Paul DiPerna: Well, and that’s because they probably learn from the mistakes or—
John Merrifield: Well, he could do that, too, but sure.
Paul DiPerna: … the trials and tribulations.
John Merrifield: Yeah. Yeah, sometimes looking from afar.
Paul DiPerna: So, those early adopters or the leaders tend to… Yeah, they can be… Yeah.
John Merrifield: We need that top-off possibility for all kinds of different margins. It’s never totally irrelevant. I’ve heard people in San Antonio, where I’m from, talk about this issue and say, “It seems unseemly to let the rich,” which they assume it’s just going to be the rich. They haven’t thought through the philanthropy part of the topping off. They think, “OK, topping off. Only rich people can do that. It’s unfair to give them an advantage that they can have better schooling than others.” So, they say, “Let’s just jack up the government funding level enough so that we can ban the top-offs.”
No. That’s not… I mean, we should have equitable funding. Children, no matter where they go, nondiscrimination. Same amount of money should follow them everywhere. There should always be the room to top off. Because no weighted student formula or any other formula can capture the full diversity in what makes a child learn better, and it might cost a little bit more than what somebody’s guess is.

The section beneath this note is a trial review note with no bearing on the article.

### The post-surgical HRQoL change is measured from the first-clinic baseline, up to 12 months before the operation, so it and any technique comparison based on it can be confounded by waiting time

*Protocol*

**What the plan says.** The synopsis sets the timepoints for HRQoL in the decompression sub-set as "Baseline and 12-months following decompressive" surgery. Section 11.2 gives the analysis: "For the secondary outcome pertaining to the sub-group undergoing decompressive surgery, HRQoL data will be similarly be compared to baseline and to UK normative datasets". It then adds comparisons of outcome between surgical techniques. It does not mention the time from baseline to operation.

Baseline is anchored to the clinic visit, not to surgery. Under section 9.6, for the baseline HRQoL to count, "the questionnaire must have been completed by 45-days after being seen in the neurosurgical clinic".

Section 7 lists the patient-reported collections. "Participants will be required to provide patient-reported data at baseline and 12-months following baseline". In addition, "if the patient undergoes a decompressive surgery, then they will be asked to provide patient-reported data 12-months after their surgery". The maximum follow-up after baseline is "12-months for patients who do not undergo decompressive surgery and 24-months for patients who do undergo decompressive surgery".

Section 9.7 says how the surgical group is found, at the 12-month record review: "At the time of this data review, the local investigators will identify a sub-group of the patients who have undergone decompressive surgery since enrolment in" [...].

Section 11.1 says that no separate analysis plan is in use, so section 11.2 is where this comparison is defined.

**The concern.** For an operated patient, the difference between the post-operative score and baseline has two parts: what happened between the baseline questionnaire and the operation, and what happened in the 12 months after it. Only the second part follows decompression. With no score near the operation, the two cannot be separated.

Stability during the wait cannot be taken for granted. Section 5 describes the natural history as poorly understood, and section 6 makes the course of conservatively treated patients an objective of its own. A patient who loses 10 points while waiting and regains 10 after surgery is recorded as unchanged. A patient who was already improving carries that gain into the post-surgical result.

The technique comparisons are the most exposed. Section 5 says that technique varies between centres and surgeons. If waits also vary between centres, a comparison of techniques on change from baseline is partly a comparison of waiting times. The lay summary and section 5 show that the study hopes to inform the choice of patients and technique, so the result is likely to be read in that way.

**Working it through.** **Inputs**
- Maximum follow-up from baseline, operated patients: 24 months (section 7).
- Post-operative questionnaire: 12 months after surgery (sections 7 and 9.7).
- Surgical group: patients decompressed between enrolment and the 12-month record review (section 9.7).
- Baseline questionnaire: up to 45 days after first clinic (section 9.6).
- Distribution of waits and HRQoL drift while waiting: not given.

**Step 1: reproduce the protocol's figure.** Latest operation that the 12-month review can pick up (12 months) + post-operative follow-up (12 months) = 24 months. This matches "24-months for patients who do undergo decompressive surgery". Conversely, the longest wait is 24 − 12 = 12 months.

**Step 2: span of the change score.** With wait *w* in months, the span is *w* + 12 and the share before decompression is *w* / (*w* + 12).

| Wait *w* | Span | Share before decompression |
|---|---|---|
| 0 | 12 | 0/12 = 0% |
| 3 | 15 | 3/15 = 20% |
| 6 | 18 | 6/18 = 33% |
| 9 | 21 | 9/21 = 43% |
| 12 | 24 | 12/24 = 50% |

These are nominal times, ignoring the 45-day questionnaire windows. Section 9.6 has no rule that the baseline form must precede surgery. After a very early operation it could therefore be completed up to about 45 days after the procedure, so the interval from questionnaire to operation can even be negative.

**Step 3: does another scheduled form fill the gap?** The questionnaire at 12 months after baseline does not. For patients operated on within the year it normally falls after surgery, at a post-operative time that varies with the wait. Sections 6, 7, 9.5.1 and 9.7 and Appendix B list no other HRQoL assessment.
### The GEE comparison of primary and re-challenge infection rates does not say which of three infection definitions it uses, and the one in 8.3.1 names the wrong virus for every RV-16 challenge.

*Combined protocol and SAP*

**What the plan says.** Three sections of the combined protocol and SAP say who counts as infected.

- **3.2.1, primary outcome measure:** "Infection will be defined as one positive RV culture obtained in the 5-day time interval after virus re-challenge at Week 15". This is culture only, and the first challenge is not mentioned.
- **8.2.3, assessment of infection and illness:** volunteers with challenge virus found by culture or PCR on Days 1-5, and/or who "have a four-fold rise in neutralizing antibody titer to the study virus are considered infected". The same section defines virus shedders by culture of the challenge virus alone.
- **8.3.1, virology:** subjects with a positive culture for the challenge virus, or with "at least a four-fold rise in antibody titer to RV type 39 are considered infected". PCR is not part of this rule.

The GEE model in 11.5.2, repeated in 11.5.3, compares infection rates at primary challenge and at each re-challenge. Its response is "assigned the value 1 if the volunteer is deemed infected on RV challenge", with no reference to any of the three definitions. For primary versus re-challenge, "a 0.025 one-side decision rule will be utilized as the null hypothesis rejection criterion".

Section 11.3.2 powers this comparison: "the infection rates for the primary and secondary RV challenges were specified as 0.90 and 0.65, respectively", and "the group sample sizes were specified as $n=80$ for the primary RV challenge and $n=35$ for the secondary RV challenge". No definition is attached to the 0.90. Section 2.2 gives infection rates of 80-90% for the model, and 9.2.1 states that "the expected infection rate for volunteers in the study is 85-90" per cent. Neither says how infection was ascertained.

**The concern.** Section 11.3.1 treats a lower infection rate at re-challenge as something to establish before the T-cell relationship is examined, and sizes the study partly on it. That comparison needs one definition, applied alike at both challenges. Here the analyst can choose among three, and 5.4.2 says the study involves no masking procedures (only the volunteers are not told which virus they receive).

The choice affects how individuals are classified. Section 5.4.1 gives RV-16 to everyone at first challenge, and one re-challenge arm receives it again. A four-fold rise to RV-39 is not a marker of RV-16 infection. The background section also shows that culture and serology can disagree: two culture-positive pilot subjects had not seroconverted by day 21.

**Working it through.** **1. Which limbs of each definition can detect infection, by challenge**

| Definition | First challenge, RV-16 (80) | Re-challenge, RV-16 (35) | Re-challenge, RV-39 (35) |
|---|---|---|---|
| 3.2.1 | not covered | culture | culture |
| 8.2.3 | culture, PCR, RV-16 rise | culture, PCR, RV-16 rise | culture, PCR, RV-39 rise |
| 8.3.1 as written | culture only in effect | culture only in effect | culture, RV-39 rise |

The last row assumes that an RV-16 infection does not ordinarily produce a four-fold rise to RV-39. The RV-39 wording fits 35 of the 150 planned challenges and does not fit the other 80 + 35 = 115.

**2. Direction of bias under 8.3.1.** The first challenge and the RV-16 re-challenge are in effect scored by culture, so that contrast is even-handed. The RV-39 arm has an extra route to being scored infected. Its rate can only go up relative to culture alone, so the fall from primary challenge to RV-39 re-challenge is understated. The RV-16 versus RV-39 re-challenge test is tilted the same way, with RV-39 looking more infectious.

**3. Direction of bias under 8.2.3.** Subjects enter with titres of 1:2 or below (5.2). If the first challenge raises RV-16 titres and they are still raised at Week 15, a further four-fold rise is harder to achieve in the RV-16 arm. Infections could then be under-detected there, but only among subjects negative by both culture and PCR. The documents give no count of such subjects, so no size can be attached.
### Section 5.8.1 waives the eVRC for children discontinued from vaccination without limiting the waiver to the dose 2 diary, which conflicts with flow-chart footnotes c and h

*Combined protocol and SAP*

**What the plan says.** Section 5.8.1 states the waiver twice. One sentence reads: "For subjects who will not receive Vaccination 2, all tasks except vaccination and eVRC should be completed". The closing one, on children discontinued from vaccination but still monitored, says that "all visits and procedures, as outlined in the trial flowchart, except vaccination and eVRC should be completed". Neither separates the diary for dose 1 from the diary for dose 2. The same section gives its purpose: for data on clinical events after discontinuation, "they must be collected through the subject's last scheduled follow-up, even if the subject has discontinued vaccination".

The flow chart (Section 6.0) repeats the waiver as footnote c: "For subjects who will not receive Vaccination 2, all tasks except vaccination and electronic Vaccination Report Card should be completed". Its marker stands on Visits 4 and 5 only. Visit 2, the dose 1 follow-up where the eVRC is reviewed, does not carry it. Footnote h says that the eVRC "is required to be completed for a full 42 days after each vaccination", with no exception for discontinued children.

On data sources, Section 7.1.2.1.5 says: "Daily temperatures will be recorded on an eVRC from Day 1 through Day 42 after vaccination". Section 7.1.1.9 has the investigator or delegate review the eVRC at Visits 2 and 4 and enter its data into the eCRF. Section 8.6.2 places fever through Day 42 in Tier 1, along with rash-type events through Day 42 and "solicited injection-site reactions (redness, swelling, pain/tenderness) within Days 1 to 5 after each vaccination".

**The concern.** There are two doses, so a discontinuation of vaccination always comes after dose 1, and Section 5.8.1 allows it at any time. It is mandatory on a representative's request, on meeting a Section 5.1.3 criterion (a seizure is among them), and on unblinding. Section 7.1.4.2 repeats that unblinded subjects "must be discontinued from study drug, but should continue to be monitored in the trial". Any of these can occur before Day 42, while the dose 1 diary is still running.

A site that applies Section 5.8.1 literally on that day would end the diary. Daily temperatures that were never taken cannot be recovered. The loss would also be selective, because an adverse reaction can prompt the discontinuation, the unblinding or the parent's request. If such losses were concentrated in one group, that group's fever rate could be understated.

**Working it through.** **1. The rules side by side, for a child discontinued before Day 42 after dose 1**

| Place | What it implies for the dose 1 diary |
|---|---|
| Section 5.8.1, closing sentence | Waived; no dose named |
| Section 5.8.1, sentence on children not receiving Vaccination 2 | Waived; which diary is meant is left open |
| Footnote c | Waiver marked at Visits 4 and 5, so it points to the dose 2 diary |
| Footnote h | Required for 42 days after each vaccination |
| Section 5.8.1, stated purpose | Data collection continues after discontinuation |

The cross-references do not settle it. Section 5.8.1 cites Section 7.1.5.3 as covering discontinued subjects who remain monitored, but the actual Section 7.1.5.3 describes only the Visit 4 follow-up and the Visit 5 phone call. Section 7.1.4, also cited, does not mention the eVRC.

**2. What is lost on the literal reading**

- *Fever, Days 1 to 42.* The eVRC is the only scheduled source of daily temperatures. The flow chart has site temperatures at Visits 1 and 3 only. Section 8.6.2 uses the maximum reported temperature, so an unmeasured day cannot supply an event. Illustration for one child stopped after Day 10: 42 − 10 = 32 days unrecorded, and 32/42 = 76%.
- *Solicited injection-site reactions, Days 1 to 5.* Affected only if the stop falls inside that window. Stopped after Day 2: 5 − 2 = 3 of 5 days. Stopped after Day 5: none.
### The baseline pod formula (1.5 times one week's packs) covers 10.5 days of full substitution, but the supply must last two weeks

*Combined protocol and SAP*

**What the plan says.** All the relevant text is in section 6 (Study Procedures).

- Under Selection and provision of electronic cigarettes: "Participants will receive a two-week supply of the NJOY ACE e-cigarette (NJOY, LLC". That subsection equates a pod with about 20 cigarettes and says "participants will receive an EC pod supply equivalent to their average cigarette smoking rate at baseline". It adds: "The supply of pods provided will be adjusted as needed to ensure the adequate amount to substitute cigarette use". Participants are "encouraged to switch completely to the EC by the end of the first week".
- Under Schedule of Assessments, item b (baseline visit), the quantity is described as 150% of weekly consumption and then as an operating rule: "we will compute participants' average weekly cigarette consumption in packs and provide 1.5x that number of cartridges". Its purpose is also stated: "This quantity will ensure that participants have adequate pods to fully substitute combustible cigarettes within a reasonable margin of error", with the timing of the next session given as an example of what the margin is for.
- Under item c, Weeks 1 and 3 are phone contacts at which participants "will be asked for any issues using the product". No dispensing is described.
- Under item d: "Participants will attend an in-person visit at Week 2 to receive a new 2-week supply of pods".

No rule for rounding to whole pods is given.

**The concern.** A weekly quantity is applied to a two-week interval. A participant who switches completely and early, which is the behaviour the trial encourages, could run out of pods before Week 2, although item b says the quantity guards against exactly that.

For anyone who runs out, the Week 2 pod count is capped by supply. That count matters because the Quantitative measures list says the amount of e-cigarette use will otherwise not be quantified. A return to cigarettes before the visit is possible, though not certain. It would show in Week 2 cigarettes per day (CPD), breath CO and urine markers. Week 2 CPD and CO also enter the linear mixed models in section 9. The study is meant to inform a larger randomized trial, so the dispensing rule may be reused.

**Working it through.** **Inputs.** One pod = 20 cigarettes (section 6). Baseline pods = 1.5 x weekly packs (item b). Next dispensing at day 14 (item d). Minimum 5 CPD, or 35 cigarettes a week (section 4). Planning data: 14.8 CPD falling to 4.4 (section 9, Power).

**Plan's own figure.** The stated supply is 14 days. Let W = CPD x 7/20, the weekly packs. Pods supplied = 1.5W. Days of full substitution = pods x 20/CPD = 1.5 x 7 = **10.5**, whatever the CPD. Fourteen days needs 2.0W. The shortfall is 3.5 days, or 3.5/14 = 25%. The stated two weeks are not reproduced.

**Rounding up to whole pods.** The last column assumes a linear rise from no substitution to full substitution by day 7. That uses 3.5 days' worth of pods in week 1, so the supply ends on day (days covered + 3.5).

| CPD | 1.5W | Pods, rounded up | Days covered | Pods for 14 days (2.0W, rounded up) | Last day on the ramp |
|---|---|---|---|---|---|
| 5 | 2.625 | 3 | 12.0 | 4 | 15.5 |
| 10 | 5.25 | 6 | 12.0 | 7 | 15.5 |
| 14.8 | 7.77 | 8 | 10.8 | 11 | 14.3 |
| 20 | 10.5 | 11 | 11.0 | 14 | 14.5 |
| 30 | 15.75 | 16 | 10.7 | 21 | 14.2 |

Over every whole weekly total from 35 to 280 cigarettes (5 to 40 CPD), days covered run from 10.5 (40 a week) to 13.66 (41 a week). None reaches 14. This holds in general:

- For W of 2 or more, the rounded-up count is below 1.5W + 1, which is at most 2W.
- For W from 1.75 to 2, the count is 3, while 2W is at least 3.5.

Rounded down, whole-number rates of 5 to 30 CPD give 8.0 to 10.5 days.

Paul DiPerna: Just to play devil’s advocate a little bit, I was going to say, could an alternative to the top-off possibility be indexing or having an automatic escalator? You know, annual, almost like—
John Merrifield: Absolutely.
Paul DiPerna: Like a cost-of-living index, or something like that where—
John Merrifield: Most schools should be free or nearly free. Absolutely.
Paul DiPerna: … it’s fluid from year to year. It’s out of political hands for the most part. It’s something that’s automatic and adjusts to market circumstances.
John Merrifield: That’s a possibility. Yeah, you should still definitely allow the topping off against the uncertainties and such. But sure, you could do that. The criteria is that most of the schools should be nearly free. That should guide, either automatically or informally, the budgeting of it. But some pedagogies are just going to cost more than what we can do for everybody, and we shouldn’t put those off-limits just because we think that top-offs are unseemly. It’s not such a bad thing when the wealthy get to be the first to have something, and they’re the first to put their kids at risk on a new pedagogy that may be a little risky.
Paul DiPerna: Well, that’s actually… I think that’s a really important point, is that there’s a risk, or there can be for those people who are trying new, innovative things. That is the trade-off. But there can be a huge payoff, too, that benefits not just a certain income bracket. I mean, technologies. And even thinking about healthcare and medicine that is targeted to a very specific population and adopters, either through circumstance or by means. But then eventually, it opens up and it spreads-